Today the city celebrates the start of the annual Mardi Gras Festival, which has grown beyond its original roots as a celebration for the gay and lesbian community to a three-week fiesta encompassing parades, parties and cultural events. Between now and the closing parade on 7 March, Qantas (08457 747 767; qantas.co.uk) has a deal offering flights and a week at the Vibe Hotel for £1,239, including transfers.
Goodness knows what Darwin would have made of the exotic costumes on display the final night, but he made an accurate observation about Australia's tendency to celebrate:
"In all respects there was a close resemblance to England: perhaps the alehouses here were more numerous."
"Late in the evening we anchored in the snug cove, on the shores of which stands the capital of Tasmania, as Van Diemen's Land is now called... In the morning I walked on shore. The streets are fine and broad; but the houses rather scattered: the shops appeared good. It stands at the base of Mount Wellington, a mountain 3,100ft high... Hobart Town, from the census of 1835, contained 13,826 inhabitants, and the whole of Tasmania 36,505."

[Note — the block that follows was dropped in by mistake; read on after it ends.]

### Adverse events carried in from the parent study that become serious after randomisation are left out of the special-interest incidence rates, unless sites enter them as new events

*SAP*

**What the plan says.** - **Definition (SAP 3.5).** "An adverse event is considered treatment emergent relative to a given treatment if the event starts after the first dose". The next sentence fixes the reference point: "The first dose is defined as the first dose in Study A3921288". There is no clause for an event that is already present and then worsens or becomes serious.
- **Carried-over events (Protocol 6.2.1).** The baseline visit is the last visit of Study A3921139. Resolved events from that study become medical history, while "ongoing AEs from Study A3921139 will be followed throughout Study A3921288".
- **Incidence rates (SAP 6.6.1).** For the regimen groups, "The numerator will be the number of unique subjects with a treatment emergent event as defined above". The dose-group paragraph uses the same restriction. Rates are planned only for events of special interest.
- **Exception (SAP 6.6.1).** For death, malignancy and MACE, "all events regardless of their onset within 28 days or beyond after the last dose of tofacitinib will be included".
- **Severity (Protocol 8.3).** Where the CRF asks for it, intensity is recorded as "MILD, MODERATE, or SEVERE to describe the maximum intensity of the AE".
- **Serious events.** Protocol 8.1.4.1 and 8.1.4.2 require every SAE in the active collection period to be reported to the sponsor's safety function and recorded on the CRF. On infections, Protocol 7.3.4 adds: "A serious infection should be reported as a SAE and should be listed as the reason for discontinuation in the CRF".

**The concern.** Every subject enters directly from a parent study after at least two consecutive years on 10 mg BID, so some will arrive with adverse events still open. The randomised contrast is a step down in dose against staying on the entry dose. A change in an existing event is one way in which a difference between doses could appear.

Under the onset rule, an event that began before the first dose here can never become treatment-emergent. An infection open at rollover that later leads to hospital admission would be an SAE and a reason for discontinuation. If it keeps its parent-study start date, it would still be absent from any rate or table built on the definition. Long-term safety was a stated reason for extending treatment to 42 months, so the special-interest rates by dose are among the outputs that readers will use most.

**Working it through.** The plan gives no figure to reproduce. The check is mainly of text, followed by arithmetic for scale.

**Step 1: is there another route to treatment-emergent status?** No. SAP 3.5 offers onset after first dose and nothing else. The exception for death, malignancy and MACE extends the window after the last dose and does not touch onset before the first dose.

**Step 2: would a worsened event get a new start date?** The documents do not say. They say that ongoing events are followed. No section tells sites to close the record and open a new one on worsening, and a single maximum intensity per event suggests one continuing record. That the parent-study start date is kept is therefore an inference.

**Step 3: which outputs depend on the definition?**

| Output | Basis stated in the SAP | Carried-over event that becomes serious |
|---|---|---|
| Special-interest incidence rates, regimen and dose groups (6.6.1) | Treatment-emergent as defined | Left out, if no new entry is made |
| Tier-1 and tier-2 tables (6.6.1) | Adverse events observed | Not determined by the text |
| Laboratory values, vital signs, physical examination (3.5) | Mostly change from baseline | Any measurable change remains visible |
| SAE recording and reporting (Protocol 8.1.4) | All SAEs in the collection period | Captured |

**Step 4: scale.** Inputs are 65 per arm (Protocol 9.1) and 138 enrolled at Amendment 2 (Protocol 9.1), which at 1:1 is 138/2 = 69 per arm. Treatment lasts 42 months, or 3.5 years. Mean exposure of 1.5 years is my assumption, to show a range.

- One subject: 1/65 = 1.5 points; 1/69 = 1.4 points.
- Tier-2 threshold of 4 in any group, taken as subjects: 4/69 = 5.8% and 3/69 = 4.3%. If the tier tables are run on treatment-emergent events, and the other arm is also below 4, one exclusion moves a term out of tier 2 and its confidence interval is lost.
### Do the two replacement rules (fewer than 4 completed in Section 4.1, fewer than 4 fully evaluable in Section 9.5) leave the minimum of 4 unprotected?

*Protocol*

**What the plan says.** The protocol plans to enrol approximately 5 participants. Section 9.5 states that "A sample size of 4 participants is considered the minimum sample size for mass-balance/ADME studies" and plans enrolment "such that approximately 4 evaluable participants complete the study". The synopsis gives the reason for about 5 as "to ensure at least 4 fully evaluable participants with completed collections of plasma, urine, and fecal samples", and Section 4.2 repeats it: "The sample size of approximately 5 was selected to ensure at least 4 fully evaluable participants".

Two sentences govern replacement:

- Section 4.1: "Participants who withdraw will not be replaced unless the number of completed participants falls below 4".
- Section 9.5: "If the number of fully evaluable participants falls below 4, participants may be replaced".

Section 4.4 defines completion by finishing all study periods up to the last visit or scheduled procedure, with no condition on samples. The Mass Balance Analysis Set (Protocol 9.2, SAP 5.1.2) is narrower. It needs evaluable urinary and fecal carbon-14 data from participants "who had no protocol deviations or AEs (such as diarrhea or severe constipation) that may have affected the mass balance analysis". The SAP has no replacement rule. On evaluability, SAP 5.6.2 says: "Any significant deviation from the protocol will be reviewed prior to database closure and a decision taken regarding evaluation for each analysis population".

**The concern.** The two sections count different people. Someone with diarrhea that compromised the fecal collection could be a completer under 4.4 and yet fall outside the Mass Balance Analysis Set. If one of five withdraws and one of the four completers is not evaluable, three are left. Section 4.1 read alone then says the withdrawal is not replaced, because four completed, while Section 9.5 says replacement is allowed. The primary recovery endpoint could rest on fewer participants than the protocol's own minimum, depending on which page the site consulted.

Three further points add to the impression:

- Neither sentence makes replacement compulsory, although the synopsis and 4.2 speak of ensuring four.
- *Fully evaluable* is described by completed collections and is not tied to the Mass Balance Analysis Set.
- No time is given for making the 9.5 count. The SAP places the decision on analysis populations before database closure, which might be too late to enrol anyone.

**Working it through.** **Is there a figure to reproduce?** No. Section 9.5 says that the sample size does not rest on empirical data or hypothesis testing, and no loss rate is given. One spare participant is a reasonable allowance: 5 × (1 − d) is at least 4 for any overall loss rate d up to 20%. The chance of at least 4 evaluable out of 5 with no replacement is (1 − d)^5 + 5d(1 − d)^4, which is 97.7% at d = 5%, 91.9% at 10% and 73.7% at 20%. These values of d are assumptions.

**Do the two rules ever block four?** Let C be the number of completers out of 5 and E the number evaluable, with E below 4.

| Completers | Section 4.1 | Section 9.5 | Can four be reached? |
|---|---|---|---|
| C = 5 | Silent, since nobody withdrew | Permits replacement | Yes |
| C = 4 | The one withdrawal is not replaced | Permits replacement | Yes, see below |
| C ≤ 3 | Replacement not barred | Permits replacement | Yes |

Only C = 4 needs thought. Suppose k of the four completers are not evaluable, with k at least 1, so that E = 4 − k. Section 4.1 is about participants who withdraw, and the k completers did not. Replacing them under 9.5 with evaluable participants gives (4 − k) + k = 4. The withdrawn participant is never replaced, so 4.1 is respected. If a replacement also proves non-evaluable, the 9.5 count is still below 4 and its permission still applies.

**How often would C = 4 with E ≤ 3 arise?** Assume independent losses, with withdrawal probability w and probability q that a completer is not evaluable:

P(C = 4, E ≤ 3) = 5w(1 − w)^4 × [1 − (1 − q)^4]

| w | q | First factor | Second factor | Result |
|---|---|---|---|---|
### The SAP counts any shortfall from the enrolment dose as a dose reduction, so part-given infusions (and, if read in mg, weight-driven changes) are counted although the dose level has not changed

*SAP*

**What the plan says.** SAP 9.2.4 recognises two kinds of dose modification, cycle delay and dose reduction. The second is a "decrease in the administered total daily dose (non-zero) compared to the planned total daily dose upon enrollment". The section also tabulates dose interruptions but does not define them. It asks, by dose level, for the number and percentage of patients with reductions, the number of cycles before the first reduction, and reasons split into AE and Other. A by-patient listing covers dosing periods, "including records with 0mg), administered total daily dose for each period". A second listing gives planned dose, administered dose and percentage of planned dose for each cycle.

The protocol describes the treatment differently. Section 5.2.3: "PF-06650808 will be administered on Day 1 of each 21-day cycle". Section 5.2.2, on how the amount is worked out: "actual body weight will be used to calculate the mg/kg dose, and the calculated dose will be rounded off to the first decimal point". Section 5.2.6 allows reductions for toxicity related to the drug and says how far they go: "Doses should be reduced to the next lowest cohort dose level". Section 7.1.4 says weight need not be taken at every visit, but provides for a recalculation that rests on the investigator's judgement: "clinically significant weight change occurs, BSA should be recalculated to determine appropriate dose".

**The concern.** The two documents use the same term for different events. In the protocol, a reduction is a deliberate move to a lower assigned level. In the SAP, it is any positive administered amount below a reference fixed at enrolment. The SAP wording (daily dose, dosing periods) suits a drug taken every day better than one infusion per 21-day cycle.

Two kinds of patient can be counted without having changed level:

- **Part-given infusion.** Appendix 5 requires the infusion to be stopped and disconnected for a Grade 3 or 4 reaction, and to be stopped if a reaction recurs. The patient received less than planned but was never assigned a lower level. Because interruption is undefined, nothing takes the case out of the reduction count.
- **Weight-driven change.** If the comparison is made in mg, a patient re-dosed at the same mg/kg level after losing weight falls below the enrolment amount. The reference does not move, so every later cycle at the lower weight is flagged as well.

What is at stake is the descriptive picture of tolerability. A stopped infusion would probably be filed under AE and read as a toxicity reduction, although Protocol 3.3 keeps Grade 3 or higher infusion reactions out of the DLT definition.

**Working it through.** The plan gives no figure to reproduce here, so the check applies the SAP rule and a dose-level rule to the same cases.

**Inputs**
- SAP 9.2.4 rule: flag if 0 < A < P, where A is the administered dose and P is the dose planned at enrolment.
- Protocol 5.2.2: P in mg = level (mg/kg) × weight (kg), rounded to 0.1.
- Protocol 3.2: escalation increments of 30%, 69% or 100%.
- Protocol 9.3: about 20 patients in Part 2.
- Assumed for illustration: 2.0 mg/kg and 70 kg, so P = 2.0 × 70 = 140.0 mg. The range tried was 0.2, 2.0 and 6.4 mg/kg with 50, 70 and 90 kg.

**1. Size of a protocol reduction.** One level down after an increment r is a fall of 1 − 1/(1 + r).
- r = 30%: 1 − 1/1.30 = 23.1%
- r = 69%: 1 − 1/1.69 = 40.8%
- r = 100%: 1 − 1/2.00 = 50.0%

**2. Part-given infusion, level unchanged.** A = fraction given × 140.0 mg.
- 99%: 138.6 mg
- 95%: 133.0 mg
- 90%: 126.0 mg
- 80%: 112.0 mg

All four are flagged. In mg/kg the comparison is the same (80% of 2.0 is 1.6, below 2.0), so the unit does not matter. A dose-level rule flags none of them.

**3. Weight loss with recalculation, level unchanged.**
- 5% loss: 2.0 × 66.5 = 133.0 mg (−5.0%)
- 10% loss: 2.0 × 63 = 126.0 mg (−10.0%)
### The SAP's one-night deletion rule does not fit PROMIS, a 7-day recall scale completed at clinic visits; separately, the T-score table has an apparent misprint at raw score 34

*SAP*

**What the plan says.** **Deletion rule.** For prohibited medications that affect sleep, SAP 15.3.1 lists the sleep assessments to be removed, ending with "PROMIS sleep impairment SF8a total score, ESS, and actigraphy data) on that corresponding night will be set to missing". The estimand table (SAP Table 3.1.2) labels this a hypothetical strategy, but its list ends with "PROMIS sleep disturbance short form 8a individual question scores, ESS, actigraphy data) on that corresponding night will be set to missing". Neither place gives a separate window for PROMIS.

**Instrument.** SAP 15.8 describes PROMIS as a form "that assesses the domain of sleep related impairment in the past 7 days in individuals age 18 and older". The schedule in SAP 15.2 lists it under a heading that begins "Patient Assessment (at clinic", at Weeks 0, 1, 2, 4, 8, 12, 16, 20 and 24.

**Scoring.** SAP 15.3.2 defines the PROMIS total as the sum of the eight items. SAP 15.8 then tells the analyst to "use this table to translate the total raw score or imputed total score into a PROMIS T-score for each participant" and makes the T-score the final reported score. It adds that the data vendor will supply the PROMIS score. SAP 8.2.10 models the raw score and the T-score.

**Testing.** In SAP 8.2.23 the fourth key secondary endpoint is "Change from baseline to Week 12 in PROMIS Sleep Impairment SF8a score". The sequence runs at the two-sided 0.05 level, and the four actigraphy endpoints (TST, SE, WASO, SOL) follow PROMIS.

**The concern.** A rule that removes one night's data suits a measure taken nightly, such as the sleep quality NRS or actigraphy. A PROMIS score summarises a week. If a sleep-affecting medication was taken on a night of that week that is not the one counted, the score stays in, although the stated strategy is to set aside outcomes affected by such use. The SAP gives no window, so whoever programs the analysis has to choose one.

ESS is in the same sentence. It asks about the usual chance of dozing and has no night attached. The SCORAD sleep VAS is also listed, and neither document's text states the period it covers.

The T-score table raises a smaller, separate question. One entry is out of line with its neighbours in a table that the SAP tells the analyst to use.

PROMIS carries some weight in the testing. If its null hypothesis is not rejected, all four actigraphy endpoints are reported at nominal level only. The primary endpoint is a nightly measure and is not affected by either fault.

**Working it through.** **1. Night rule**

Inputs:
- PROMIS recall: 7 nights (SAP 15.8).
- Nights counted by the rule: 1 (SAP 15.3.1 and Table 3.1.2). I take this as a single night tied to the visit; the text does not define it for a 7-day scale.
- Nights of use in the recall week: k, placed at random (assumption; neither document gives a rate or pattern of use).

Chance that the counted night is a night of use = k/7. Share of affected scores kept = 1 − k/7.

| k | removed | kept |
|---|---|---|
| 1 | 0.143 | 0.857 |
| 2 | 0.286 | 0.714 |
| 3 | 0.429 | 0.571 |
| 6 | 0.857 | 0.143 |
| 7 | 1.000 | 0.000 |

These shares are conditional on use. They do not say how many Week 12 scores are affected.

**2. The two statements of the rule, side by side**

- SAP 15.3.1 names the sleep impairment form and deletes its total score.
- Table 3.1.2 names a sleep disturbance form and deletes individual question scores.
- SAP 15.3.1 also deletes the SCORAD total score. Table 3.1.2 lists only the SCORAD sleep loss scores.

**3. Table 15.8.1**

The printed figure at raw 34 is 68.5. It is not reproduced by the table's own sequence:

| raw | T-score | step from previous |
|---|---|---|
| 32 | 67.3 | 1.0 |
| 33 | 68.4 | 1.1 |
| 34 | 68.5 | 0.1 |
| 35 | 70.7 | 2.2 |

The Beagle remained in Tasmania for 10 days, during which time Darwin made "several pleasant little excursions" into the interior. One of the main preoccupations in his writings, however, was with the recent removal of the entire aboriginal population, a "most cruel step" that "originated in the infamous conduct of some of our countrymen". However, he felt that it "seems to have been quite unavoidable, as the only means of stopping a fearful succession of robberies, burnings, and murders, committed by the blacks."